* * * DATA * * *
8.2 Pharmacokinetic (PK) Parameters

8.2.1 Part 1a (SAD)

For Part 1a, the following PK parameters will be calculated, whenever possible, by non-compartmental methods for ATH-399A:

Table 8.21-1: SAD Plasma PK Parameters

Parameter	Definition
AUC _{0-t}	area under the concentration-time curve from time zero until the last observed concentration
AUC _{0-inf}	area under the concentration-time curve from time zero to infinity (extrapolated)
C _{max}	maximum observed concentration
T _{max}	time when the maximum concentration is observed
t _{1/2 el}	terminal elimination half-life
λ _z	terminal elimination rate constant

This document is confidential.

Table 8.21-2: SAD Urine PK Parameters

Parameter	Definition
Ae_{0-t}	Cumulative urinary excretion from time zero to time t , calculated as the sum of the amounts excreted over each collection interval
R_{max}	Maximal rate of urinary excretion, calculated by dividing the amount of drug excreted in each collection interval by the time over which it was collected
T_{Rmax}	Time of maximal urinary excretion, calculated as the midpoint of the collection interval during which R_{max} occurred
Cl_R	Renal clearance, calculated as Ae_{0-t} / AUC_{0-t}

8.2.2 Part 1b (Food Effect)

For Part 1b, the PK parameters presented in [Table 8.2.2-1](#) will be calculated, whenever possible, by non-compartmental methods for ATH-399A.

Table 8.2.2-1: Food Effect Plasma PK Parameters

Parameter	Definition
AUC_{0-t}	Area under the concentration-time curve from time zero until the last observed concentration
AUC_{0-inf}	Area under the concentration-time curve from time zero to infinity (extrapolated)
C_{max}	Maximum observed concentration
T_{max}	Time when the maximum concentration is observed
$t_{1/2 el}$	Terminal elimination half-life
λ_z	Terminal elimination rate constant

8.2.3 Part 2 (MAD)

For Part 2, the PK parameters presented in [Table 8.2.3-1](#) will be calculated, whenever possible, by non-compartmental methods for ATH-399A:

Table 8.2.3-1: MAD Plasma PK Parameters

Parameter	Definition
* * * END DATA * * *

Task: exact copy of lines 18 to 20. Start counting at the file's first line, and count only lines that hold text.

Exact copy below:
Cl_R	Renal clearance, calculated as Ae_{0-t} / AUC_{0-t}

8.2.2 Part 1b (Food Effect)

For Part 1b, the PK parameters presented in [Table 8.2.2-1](#) will be calculated, whenever possible, by non-compartmental methods for ATH-399A.